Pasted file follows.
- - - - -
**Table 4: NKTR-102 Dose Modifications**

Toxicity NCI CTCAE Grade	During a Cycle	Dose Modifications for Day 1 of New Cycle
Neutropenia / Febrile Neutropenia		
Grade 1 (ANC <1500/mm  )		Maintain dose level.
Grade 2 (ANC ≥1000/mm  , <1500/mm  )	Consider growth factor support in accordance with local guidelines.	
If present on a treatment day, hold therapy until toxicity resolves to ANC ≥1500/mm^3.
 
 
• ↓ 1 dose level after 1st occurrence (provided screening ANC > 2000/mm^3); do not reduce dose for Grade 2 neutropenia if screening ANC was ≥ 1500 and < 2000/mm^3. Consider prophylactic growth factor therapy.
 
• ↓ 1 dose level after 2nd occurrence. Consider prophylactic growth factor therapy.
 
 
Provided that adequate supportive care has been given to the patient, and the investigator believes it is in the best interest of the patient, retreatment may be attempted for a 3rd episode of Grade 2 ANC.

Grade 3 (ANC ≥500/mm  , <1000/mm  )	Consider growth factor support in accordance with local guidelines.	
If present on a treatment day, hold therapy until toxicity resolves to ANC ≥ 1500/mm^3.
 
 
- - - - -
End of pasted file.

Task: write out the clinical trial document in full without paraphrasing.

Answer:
**Table 4: NKTR-102 Dose Modifications**

Toxicity NCI CTCAE Grade	During a Cycle	Dose Modifications for Day 1 of New Cycle
Neutropenia / Febrile Neutropenia		
Grade 1 (ANC <1500/mm  )		Maintain dose level.
Grade 2 (ANC ≥1000/mm  , <1500/mm  )	Consider growth factor support in accordance with local guidelines.	
If present on a treatment day, hold therapy until toxicity resolves to ANC ≥1500/mm^3.
 
 
• ↓ 1 dose level after 1st occurrence (provided screening ANC > 2000/mm^3); do not reduce dose for Grade 2 neutropenia if screening ANC was ≥ 1500 and < 2000/mm^3. Consider prophylactic growth factor therapy.
 
• ↓ 1 dose level after 2nd occurrence. Consider prophylactic growth factor therapy.
 
 
Provided that adequate supportive care has been given to the patient, and the investigator believes it is in the best interest of the patient, retreatment may be attempted for a 3rd episode of Grade 2 ANC.

Grade 3 (ANC ≥500/mm  , <1000/mm  )	Consider growth factor support in accordance with local guidelines.	
If present on a treatment day, hold therapy until toxicity resolves to ANC ≥ 1500/mm^3.
 
 